The design guide in Studio can be a great resource for knowing where to keep your important design elements to ensure that they don't run into the binding area, or "gutter", or get accidentally cropped off during production. But you might be surprised to find out that, when it comes to the gutter area, the design guide is quite liberal in where it depicts the "safe zone."
For further technical information about the gutter area of the design guide while designing in Studio, please click here or go to https://heritagemakers.zendesk.com/entries/22428002-Design-Guide-Understanding-Storybook-Binding-Area-Gutter
As part of the Design Guide in Studio, you will see the "Binding Area" (shown with a red dashed border) and the overall "Safe Zone" of the page (shown with a purple dashed border). In the screenshot above, you can see that none of the important page elements, like photos or text, extend into the section marked as the "Binding Area." This gives you the assurance of knowing that these elements will be easily visible on the page, without extending too far into the curve of the page's gutter.
This is what that page looks like in the finished book. As you can see, the elements are easily visible with the page laying flat. All of the elements have adequate space, without extending into the curve of the gutter.
This is the same view of the Design Guide in Studio, but on a template that was created before the Design Guide was added. The layout does not add extra space to account for the gutter area of the page. If you open a template in Studio or create a project from scratch that extends into the gutter like this, should you be worried? Take a look at the pictures below and let's find out.
The "Binding Area" of the Design Guide, as mentioned at the beginning of this article, shows a very liberal amount of space for the gutter of a book. This template was designed with no additional space added for the gutter area of the page, but you can still easily see the orange border and there is no visual problem with the layout of the page as it curves into the gutter area.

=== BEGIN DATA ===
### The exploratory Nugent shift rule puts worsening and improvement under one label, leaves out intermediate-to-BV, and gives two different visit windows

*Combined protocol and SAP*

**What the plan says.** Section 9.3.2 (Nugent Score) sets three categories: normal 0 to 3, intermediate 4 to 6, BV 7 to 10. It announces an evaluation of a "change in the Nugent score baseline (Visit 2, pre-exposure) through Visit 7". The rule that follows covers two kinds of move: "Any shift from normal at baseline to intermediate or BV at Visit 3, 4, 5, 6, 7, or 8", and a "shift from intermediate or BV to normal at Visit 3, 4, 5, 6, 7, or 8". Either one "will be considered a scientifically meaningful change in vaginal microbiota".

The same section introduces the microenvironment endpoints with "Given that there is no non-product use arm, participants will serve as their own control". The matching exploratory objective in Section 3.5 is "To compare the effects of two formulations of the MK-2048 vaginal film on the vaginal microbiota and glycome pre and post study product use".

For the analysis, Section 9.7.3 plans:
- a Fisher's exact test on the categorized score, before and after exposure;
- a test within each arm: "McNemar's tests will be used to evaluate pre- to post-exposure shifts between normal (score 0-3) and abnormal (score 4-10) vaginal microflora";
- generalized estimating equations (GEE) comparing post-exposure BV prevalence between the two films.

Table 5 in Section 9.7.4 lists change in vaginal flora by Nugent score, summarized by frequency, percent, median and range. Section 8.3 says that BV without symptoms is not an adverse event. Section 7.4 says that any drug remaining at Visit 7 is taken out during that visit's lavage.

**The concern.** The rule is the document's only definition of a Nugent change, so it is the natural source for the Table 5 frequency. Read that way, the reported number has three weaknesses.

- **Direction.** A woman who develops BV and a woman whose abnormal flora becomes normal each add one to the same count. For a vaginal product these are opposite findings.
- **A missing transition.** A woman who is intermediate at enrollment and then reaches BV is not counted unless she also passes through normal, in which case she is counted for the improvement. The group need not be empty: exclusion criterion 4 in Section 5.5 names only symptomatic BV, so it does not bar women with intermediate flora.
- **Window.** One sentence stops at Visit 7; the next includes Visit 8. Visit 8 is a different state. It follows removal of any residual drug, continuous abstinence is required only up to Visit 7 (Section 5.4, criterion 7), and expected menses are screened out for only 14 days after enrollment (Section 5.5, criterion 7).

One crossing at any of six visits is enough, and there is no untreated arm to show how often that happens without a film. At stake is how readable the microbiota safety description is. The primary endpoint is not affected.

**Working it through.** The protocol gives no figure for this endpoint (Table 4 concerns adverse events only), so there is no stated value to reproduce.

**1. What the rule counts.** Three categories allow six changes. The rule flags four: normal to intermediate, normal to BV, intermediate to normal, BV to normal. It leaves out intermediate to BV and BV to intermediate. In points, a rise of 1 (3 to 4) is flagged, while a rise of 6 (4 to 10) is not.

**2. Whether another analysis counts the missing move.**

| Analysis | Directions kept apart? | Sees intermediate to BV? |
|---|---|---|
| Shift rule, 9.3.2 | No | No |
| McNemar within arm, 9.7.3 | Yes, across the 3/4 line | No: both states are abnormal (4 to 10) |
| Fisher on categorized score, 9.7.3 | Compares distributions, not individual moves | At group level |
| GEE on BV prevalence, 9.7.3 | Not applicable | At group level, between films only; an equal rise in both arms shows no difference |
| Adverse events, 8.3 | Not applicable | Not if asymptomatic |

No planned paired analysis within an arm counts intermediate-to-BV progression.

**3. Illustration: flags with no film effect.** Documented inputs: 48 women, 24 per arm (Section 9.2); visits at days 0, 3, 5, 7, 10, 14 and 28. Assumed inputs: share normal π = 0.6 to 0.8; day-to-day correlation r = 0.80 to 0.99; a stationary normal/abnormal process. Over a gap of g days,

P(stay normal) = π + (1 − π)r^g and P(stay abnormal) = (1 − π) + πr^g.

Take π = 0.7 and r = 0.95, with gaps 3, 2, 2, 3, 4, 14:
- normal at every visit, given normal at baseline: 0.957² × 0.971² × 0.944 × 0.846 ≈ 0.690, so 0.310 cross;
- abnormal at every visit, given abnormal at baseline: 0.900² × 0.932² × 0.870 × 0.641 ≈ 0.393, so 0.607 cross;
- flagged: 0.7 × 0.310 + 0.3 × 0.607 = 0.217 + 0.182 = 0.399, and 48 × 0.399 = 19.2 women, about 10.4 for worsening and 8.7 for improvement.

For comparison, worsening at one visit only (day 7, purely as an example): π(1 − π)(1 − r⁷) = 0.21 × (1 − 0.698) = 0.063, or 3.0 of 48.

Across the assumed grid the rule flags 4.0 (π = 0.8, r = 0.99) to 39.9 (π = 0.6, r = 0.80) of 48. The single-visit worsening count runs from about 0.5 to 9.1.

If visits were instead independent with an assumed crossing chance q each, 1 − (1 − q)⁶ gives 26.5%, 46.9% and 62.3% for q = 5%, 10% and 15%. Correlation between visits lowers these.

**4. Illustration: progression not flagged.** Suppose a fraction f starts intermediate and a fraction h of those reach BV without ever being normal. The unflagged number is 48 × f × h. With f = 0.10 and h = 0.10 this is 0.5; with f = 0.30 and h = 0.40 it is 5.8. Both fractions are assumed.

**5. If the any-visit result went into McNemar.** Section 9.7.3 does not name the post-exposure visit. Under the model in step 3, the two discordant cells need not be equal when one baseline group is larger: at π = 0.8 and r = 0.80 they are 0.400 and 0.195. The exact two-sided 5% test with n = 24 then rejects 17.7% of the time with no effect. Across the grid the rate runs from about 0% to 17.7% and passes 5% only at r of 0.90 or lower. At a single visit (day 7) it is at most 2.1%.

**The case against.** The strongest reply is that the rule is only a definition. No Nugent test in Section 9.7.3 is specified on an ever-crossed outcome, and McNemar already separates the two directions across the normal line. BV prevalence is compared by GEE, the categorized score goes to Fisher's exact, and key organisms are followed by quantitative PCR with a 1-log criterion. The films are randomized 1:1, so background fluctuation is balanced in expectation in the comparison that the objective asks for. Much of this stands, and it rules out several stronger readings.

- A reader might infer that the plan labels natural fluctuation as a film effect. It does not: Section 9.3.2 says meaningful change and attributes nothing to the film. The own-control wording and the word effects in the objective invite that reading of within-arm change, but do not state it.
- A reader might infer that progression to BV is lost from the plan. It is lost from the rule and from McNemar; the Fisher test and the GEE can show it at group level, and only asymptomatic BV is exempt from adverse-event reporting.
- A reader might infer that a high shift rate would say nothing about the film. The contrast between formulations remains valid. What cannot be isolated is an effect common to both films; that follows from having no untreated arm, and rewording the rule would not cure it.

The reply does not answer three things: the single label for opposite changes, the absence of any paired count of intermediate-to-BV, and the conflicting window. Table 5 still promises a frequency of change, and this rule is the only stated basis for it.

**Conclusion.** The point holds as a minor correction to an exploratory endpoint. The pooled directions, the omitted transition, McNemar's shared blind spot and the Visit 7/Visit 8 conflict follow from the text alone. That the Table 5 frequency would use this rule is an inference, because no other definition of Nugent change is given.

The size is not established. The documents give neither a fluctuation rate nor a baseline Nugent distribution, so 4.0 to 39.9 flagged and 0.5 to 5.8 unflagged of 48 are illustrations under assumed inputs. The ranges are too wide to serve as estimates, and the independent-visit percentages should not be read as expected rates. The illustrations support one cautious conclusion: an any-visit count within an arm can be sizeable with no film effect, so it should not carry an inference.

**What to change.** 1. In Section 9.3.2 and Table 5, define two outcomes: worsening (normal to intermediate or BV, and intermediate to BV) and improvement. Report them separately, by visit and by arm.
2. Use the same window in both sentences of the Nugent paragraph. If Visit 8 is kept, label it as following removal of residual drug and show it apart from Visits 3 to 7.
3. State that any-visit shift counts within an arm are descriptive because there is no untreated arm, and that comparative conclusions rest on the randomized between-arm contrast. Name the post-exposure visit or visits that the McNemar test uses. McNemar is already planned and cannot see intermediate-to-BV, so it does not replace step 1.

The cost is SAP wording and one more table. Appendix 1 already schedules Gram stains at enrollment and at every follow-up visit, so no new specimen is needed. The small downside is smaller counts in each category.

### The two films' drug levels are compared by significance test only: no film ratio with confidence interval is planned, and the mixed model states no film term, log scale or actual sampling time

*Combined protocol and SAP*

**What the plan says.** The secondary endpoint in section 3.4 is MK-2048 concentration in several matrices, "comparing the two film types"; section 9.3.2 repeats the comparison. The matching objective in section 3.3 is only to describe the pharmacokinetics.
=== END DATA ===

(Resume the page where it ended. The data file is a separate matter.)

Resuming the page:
There is definitely an aspect of personal preference with how far into the gutter area you are comfortable designing. It also depends on the overall style of your page. The first spread that was shown has a lot of "white space" in the design, so it looks nice to have empty, or "white space", in the gutter area. This spread is very neat and precise, with not much space between the photos. So, it fits nicely that the photos appear to almost touch in the gutter area of the spread.
Here is a view of this same spread from the bottom of the book, looking directly into the gutter. Notice that you can clearly see much of the orange border in the gutter of the page. Nearly everything that you can see in Studio will be visible in your finished hardbound book, with only a small amount at the inside of the gutter area truly being hidden. But, if you design into the marked "Binding Area", your items will likely extend into the natural curve of the gutter.
What about the Binding Area when designing a Lay-Flat Storybook? Our Lay-Flat Storybooks, due to the different way of binding, have a very different type of gutter than our standard Hardbound Storybooks.
When designing a Lay-Flat Storybook, you will see roughly the same Design Guide as you would see in a standard Hardbound Storybook. Please note that you do not need to strictly follow the guidelines of the "Binding Area" in a Lay-Flat Storybook, as you will see below.
In a finished Lay-Flat Storybook, the gutter area is a thin black line between the two pages. This black strip is essentially the page's "hinge." It allows the pages to lay flat, without a curved gutter area. It is important to keep important elements 1/8 of an inch away from the center gutter of a Lay-Flat Storybook, just as you would around the other three edges of the page in any Storybook.
The amount of visual spacing, if any, that you design on your pages in a Lay-Flat Storybook is entirely up to your personal preference. Notice that the spread shown above has a large amount of "white space" designed into the binding edge of each page, so that there is a large visual space between the two pages in the finished book.
Here is a view of this spread at the same angle as the standard Hardbound Storybook that was shown above. You can see the difference in the binding style and how it affects the gutter area of your book.
* Watch this great video from our July 11, 2013 Studio U class that teaches about the wraps, bleeds, gutters, and guides in Studio.*